“…we will establish a regulatory framework in law to underpin our digital charter and to ensure that digital companies, social media platforms and content providers abide by these principles. We will introduce a sanctions regime to ensure compliance, giving regulators the ability to fine or prosecute those companies that fail in their legal duties, and to order the removal of content where it clearly breaches UK law.”

This is the most worrying part of the whole piece. Essentially it looks like a clampdown on the social media – and, to all intents and purposes, the establishment of a full-scale internet censorship system (see the ‘fake news’ point above). Where the Tories are refusing to implement statutory regulation for the press (the abandonment of part 2 of Leveson is mentioned specifically in the manifesto, along with the repeal of Section 40 of the Crime and Courts Act 2013, which was one of the few bits of Leveson part 1 that was implemented) they look very much as though they want to impose it upon the online media. The Daily Mail will have more freedom than blogging platforms, Facebook and Twitter – and you can draw your own conclusions from that.

When this is all combined with the Investigatory Powers Act, it looks very much like a solid clampdown on internet freedom. Surveillance has been enabled – this will strengthen the second part of the authoritarian pincer movement, the censorship side. Privacy has been wounded, now it’s the turn of freedom of expression to be attacked. I can see how this will be attractive to some – and will go down very well indeed with both the proprietors and the readers of the Daily Mail – but anyone interested in internet freedom should be very much disturbed.

 

A better debate on surveillance?

screen-shot-2016-09-21-at-18-57-00Back in 2015, Andrew Parker, the head of MI5, called for a ‘mature debate’ on surveillance – in advance of the Investigatory Powers Bill, the surveillance law which has now almost finished making its way through parliament, and will almost certainly become law in a few months time. Though there has been, at least in some ways, a better debate over this bill than over previous attempts to update the UK’s surveillance law, it still seems as though the debate in both politics and the media remains distinctly superficial and indeed often deeply misleading.

It is in this context that I have a new academic paper out: “Data gathering, surveillance and human rights: recasting the debate”, in a new journal, the Journal of Cyber Policy. It is an academic piece, and access, sadly, is relatively restricted, so I wanted to say a little about the piece here, in a blog which is freely accessible to all – at least in places where censorship of the internet has not yet taken full hold.

The essence of the argument in the paper is relatively straightforward. The debate over surveillance is simplified and miscast in a number of ways, and those ways in general tend to make surveillance seem more positive and effective that it is, and with less broad and significant an impact on ordinary people than it might have. The rights that it impinges are underplayed, and the side-effects of the surveillance are barely mentioned, making surveillance seem much more attractive than should be – and hence decisions are made that might not have been made if the debate had been better informed. If the debate is improved, then the decisions will be improved – and we might have both better law and better surveillance practices.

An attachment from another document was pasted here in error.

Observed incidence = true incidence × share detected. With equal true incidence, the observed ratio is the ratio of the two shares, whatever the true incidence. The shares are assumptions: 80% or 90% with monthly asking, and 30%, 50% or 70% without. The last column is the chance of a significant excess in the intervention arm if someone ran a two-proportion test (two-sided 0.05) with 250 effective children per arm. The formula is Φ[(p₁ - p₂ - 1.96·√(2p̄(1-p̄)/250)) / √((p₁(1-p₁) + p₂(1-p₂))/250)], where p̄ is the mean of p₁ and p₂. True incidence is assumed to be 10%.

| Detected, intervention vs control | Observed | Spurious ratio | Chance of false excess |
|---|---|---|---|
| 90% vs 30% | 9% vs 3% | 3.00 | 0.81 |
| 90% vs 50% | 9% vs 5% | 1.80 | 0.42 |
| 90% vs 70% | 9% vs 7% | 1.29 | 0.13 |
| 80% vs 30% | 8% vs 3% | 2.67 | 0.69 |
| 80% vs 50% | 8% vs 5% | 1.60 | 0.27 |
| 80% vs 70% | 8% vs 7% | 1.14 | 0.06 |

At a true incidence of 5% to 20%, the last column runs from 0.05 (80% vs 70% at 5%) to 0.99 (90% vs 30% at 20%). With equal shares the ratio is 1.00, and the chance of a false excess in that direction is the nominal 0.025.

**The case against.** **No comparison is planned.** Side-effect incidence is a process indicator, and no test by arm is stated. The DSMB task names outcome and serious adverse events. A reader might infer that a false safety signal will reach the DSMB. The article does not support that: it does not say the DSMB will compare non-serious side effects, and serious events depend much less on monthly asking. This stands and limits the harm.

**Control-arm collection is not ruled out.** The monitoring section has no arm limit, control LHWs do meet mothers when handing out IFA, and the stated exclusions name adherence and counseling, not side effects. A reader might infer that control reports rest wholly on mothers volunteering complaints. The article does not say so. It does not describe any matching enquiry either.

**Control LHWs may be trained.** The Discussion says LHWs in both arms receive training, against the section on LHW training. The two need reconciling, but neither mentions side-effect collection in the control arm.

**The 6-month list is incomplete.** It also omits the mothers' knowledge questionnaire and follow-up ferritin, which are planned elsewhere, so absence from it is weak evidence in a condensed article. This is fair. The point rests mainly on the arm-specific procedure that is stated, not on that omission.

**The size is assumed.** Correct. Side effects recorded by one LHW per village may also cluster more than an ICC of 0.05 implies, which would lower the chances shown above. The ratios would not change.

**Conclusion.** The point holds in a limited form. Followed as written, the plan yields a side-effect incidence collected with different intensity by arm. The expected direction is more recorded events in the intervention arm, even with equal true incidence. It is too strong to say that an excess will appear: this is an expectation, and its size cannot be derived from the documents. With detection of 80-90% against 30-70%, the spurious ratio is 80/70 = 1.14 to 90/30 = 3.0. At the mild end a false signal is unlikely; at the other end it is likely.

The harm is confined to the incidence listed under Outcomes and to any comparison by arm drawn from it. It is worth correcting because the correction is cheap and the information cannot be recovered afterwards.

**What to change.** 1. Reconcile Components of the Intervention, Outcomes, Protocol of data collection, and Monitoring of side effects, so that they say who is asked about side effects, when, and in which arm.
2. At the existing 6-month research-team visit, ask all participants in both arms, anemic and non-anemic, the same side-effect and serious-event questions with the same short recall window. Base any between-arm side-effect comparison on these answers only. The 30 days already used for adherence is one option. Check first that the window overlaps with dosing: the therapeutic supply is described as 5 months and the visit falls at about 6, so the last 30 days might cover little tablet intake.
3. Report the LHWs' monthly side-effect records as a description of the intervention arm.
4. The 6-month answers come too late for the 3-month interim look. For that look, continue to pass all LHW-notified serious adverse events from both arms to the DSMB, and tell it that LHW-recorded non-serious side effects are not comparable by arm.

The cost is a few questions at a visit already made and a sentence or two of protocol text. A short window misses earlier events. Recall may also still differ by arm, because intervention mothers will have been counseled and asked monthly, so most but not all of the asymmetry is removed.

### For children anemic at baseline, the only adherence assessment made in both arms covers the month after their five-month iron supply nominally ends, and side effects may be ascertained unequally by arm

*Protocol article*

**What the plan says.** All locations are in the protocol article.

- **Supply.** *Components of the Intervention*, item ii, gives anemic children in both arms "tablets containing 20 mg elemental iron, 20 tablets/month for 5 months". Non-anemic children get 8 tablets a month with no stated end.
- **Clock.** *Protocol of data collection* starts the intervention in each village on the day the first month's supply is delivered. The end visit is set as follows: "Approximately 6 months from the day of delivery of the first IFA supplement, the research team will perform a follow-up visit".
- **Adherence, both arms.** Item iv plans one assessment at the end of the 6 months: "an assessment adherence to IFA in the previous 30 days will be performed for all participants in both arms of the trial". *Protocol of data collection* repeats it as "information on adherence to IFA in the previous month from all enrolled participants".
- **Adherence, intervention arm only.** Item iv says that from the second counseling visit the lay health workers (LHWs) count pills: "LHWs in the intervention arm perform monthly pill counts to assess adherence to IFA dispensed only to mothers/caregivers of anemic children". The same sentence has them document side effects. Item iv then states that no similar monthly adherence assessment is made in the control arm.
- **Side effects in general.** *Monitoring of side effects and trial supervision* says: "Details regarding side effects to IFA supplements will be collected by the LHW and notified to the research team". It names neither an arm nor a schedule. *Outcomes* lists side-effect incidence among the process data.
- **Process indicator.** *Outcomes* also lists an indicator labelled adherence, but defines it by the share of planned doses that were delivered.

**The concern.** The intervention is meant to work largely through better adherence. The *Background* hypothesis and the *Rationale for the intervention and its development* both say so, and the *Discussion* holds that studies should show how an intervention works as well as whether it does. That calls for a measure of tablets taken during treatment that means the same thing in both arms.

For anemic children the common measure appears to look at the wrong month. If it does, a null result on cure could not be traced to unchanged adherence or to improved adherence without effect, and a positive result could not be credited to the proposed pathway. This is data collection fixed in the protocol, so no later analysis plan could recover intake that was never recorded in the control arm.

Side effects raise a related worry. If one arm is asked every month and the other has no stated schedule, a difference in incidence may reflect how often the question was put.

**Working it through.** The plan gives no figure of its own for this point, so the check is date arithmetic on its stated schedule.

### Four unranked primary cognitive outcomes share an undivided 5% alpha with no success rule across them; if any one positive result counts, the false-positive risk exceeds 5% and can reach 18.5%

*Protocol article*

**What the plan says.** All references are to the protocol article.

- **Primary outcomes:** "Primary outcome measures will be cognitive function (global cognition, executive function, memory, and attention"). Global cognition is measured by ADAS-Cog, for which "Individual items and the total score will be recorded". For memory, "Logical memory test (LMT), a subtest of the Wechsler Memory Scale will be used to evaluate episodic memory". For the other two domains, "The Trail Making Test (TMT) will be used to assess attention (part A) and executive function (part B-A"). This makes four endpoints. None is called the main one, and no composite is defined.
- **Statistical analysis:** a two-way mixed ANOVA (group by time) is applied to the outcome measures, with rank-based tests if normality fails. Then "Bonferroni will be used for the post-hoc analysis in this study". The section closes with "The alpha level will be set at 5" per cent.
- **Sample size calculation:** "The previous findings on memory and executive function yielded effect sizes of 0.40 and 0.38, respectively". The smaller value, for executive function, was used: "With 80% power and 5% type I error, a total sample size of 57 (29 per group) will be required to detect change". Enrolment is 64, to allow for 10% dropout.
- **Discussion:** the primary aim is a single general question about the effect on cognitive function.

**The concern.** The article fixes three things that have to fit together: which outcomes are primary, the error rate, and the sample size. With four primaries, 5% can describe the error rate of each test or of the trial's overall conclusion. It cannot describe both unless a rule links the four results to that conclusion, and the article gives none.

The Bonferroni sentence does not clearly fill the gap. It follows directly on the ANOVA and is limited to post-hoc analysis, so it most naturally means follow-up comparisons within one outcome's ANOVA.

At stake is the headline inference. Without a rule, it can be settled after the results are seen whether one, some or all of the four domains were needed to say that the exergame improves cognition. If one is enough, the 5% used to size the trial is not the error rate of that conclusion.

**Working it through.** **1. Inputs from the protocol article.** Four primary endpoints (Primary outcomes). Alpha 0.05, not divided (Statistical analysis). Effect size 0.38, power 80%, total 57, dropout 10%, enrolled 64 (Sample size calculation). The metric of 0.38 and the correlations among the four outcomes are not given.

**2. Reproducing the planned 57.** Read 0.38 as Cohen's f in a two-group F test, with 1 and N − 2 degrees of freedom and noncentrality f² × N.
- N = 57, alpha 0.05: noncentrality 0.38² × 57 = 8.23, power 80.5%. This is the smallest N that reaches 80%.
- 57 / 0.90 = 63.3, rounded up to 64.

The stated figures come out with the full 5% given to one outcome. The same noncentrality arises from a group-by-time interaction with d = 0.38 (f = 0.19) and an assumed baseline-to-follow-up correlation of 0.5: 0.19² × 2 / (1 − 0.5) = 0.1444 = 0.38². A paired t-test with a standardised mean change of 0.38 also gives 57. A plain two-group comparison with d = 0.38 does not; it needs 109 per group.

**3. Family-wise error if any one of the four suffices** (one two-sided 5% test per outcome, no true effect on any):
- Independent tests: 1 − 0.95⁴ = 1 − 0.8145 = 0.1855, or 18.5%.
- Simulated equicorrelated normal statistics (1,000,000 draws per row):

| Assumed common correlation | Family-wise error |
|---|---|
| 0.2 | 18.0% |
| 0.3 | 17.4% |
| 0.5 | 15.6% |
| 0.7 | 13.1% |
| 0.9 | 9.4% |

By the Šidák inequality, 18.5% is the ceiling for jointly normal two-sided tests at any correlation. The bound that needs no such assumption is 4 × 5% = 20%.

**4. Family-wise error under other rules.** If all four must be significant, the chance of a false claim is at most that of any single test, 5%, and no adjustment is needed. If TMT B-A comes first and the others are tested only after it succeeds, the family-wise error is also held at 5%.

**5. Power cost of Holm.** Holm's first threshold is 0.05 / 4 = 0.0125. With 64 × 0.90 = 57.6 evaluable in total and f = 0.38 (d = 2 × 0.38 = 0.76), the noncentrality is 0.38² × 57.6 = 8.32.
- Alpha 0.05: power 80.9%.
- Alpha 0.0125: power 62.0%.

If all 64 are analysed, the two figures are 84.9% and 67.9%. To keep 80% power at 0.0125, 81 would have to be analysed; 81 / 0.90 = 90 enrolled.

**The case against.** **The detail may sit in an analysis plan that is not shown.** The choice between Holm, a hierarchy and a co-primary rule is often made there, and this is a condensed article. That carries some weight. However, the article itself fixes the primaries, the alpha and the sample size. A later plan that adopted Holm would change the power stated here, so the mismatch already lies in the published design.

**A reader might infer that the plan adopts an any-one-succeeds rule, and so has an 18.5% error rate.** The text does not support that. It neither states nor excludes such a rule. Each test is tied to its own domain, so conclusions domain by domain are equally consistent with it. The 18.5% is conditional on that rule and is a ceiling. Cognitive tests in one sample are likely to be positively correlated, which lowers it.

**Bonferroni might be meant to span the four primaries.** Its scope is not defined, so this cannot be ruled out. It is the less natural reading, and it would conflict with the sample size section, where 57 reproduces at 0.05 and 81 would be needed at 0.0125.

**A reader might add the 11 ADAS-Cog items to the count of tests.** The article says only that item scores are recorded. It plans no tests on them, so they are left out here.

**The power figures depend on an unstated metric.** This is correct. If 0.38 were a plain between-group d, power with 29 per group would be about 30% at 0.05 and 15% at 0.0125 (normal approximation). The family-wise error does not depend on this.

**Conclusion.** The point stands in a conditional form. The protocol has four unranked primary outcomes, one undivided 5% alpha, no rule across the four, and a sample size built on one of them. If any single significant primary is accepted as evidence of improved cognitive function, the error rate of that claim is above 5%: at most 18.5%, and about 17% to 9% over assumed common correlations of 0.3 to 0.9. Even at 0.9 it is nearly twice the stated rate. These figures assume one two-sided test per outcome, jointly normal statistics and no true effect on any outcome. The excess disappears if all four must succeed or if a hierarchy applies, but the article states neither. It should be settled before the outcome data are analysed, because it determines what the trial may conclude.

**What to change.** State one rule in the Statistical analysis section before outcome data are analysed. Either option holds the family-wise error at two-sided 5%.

Perhaps the most important way in which the debate needs to be improved is to understand that surveillance does not just impact upon what is portrayed as a kind of selfish, individual privacy – privacy that it is implied does not matter for those who ‘have nothing to hide’ – but upon a wide range of what are generally described as ‘civil liberties’. It has a big impact on freedom of speech – an impact that been empirically evidenced in the last year – and upon freedom of association and assembly, both online and in the ‘real’ world. One of the main reasons for this – a reason largely missed by those who advocate for more surveillance – is that we use the internet for so many more things than we ever used telephones and letters, or even email. We work, play, romance and research our health. We organise our social lives, find entertainment, shop, discuss politics, do our finances and much, much more. There is pretty much no element of our lives that does not have a very significant online element – and that means that surveillance touches all aspects of our lives, and any chilling effect doesn’t just chill speech or invade selfish privacy, but almost everything.

This, and much more, is discussed in my paper – which I hope will contribute to the debate, and indeed stimulate debate. Some of it is contentious – the role of commercial surveillance the interaction between it and state surveillance – but that too is intentional. Contentious issues need to be discussed.